It was one of the most gripping performances I had ever heard by any musician, anywhere.
I may not have known who “Gordon Beck” was when I went into Shelly’s that night, but I never forgot who he was afterwards.
Gordon went on to make two recordings with Phil’s Group Phil Woods And His European Rhythm Machine [Inner City 1002] and Phil Woods And His European Rhythm Machine At The Frankfurt Jazz Festival [Embryo SD-530].
And in 1978, I came across Gordon’s The French Connection which Jean-Jacques Pussiau produced for Owl Records [#11], the same producer and label that was to issue some of the recordings involving Gordon’s famous collaboration with singer Helen Merrill.
It is a solo piano album and it contains many examples of the brilliance and originality that Gordon put on display that night at Shelly’s as a member of the Phil Woods European Rhythm Machine.
Almost twenty years later, I “met up” with Phil and Gordon again this time courtesy of their two CD “Complete Concert: Live at the Wigmore Hall in
” [JMS 18686-2] for which Phil wrote the
following insert notes. London
“I first met and played with Gordon Beck in April, 1968. Gordon led the house trio at Ronnie Scott’s
club that included Tony Oxley on drums and
Jeff Clyne on bass. Ronnie’s was my first stop when I began my five-year
expatriate existence. London
The European Rhythm Machine was formed right after this gig and George Gruntz was the first pianist. When he left after the first year, Daniel Humair our drummer, and bassist Henri Texier, both agreed with me that Gordon was the perfect choice to replace George.
And he was the perfect choice!
Gordon and I have shared many musical and life adventures. We always dined with [tenor saxophonist] Ben Webster when we were in Ben’s neighborhood, we hung with Dizzy [Gillespie] and Dexter [Gordon], we triumphed at the Palermo Pop Festival, no mean feat in the early seventies.
We recorded with [vocalist] Lena Horne playing the arrangements of the master, Robert Farnon, and with Mel Torme playing the exquisite orchestrations of one of
’s best, Chris Gunning. England
Gordon also played on three of my albums done in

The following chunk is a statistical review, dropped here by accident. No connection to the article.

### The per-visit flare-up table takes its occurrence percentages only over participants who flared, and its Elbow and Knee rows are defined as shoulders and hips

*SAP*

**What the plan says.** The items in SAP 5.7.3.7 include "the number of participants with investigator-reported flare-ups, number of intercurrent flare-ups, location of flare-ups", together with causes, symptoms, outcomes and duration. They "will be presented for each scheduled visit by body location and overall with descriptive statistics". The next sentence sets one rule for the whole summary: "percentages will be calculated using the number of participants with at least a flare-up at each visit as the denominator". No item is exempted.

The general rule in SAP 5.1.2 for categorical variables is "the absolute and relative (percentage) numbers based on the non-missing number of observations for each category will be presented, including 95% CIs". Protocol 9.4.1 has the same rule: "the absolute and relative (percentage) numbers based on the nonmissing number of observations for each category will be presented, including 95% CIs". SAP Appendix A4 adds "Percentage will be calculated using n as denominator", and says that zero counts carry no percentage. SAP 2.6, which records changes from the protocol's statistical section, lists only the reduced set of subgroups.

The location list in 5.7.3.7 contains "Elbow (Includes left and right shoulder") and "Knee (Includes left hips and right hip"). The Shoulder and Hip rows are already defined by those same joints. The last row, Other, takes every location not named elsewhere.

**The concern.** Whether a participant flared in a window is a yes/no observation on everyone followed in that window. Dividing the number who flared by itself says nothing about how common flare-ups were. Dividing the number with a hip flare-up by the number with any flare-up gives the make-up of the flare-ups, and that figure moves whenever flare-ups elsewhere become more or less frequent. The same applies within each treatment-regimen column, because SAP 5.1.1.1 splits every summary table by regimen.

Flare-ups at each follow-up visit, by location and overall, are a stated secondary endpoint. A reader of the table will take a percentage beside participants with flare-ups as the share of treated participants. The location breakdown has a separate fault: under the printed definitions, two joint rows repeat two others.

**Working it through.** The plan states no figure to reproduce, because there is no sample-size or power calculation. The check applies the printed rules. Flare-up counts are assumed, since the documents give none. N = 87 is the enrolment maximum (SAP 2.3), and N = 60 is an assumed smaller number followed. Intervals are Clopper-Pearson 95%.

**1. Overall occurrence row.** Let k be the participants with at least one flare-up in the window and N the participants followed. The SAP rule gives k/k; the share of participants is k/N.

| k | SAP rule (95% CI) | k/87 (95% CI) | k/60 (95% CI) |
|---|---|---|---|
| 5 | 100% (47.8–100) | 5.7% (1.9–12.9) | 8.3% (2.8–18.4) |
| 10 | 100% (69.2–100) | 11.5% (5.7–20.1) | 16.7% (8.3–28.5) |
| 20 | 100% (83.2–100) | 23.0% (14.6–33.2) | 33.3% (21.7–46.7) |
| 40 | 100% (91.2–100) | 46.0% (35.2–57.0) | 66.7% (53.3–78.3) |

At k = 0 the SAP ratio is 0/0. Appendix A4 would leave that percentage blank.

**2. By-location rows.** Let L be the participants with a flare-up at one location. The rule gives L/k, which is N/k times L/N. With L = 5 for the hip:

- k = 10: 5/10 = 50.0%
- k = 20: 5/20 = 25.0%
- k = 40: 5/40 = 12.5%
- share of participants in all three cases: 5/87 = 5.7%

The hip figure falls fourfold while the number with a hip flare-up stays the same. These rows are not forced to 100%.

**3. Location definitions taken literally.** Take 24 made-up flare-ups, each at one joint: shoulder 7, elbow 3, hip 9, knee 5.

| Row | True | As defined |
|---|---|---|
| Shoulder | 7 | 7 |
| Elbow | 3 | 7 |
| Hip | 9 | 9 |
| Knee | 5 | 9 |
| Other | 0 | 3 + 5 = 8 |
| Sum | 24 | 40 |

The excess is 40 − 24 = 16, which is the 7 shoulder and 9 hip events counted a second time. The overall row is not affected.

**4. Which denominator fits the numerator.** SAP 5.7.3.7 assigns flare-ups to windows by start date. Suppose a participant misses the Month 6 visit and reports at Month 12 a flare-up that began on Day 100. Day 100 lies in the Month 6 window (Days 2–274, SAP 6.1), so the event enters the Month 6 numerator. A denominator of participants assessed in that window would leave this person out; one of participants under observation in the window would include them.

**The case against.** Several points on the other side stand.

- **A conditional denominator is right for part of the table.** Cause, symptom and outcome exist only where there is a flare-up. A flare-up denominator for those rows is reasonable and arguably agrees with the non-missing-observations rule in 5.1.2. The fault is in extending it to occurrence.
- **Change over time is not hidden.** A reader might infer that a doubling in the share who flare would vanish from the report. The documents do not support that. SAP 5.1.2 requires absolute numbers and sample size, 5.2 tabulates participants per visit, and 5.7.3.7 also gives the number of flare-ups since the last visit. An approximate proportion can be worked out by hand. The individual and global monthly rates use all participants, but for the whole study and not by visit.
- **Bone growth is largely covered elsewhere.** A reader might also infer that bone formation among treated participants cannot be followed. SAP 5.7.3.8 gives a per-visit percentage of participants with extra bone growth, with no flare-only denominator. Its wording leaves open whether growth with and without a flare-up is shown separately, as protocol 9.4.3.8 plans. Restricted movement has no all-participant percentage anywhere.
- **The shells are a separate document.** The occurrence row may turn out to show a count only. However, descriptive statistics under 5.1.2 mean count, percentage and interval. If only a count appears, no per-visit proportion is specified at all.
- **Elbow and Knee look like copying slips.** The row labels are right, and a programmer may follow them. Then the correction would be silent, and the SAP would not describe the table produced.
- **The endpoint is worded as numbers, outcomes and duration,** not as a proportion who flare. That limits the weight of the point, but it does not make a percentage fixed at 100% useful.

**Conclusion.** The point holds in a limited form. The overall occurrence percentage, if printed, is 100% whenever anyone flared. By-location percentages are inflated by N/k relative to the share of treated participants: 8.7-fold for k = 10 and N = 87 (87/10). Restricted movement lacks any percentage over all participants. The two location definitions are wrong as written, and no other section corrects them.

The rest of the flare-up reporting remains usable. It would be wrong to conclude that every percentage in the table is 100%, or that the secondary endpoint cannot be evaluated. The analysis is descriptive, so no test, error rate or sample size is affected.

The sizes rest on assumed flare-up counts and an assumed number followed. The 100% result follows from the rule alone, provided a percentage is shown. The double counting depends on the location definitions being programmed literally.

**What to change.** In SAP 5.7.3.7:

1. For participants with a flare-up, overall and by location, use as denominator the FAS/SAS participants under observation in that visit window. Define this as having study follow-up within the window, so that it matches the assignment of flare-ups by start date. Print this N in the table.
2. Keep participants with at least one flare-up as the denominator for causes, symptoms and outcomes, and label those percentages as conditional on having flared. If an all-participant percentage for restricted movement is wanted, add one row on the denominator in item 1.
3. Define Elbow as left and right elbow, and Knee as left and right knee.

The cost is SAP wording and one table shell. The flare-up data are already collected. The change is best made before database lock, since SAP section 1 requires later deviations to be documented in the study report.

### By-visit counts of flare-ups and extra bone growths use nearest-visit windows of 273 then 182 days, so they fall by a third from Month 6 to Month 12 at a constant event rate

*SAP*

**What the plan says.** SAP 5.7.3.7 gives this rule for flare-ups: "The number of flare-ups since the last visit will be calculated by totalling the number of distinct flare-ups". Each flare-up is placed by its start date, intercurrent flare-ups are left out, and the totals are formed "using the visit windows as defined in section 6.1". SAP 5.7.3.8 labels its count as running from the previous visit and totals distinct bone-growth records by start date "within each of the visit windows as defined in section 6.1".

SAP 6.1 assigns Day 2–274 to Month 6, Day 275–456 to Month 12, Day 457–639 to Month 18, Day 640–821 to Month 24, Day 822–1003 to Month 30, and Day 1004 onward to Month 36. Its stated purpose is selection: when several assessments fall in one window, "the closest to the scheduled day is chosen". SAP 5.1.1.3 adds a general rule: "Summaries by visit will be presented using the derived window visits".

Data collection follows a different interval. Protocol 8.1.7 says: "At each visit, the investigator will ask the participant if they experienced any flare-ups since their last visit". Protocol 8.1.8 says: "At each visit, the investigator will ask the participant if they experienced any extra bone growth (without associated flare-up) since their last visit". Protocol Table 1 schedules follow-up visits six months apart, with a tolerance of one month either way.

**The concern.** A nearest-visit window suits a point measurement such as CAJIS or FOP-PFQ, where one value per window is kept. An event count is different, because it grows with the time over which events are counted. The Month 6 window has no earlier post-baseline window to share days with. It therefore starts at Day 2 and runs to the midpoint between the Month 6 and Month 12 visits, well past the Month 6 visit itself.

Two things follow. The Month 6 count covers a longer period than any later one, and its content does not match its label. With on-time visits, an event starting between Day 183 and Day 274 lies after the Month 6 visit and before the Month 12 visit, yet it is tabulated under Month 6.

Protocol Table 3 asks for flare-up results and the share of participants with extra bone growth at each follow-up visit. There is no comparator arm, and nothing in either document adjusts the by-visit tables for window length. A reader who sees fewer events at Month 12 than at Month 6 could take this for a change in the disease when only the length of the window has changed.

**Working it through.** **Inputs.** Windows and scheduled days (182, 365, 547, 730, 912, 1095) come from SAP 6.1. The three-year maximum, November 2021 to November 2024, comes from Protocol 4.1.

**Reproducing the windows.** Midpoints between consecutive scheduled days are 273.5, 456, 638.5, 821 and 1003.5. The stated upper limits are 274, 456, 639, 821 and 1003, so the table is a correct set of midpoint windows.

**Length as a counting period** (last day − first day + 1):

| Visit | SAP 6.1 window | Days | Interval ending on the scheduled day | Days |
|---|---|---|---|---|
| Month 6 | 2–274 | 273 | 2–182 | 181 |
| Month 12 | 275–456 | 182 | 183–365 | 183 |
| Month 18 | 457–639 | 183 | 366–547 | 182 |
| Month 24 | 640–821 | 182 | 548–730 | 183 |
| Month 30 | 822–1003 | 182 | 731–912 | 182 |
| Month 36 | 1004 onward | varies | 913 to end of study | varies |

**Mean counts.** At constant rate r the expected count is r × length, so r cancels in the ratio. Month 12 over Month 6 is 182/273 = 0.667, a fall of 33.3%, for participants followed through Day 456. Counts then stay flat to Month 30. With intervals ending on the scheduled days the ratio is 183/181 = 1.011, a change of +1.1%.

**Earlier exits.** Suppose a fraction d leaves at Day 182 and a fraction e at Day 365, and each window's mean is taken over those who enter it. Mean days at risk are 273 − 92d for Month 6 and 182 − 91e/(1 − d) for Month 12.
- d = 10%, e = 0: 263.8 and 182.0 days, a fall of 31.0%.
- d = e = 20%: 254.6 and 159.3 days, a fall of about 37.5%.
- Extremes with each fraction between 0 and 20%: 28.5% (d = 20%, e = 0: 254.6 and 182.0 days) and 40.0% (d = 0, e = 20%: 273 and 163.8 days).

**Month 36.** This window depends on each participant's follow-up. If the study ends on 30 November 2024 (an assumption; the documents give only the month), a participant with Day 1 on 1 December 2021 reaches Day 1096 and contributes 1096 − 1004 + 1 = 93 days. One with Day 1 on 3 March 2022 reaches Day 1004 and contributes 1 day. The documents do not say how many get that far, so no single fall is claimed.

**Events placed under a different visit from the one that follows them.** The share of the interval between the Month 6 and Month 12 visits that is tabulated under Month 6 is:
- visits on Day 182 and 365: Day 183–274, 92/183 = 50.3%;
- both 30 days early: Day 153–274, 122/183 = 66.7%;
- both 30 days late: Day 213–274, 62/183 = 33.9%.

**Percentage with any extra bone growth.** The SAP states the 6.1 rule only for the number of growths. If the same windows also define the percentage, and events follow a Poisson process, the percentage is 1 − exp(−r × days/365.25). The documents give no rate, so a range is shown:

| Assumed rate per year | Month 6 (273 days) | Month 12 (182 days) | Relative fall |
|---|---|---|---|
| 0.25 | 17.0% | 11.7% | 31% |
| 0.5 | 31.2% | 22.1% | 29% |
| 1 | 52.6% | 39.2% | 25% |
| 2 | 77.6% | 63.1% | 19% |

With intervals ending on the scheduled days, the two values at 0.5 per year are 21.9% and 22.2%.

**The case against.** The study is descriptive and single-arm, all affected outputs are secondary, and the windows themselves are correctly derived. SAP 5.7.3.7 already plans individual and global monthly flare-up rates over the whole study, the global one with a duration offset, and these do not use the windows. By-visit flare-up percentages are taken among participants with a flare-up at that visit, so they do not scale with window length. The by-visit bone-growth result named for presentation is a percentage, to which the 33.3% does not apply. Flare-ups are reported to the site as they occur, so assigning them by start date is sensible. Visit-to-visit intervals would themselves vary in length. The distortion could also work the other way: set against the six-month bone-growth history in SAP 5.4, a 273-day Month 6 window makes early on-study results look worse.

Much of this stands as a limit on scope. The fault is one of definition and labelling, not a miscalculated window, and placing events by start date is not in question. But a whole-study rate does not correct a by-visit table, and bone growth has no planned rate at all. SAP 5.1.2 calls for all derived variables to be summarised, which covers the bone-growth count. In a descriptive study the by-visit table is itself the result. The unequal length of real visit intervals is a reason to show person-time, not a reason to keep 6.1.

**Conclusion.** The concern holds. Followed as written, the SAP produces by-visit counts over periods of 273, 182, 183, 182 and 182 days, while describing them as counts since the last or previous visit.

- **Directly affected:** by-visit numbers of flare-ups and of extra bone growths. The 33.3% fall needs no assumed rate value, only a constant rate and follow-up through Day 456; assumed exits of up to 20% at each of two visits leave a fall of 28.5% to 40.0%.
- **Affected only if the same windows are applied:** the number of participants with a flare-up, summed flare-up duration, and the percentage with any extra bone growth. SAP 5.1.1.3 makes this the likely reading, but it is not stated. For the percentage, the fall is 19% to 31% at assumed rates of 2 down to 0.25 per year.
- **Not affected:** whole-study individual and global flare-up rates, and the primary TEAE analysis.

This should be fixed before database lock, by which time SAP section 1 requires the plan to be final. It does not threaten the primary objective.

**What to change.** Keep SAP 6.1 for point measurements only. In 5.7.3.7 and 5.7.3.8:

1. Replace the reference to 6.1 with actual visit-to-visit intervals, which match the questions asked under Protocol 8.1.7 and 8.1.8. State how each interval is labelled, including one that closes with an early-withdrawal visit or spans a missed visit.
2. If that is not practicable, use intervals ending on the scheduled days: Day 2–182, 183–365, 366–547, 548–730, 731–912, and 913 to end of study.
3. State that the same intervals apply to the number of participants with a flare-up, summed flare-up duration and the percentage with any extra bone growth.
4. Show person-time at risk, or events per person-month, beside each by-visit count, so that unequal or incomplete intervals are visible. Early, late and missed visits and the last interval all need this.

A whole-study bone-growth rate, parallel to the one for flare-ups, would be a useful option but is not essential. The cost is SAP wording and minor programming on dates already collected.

with a large orchestra. Gordon can do it
We were together at the last riot-torn Newport Festival and most memorable to me, we hung with Shelly Manne when the European Rhythm Machine played his great club and I saw GB make his first dive in Shelly’s swimming pool, a perfect one and a half gainer that garnered a perfect 6.
If you don’t believe me call Ron Mathewson, he has the films to prove it. Yes Gordon and I have been around the block a few times.
Our friendship has withstood the test of time and, at last, we are able to realize one of our dreams, and dear listener, you hold the results of our warm encounter in your hands.
This concert is complete and unedited. What you hear is what happened. We did not “fix” anything.
Perhaps, a seam shows, but to these old ears, it sounds like two old friends [who have plied their craft for decades] getting together to share in one of life’s greatest pleasures, improvising music.
There are great moments on this CD. When I used to ask Dizzy how he was doing he would disarmingly reply: ‘Well, I don’t think I’m getting any worse.” I think the same could be said for Gordon and me.
Thank you Gordon. Thank you Jean- Marie [Salhani, the producer of the CD for JMS Records] for documenting our humble efforts and than you for buying this CD.
Should you like more detailed information about all facets of his career, Gordon has a website devoted to him which you can locate a www.gordonbeck.net.
I thought it might be interesting to feature musical examples of Gordon’s work in support of this feature about him from two perspectives: his solo piano work and as a duo with Phil Woods.
The ace graphics team from CerraJazz
LTD has once again come to our assistance in developing the following
video tributes to Gordon and to Gordon with Phil Woods to enable me to do just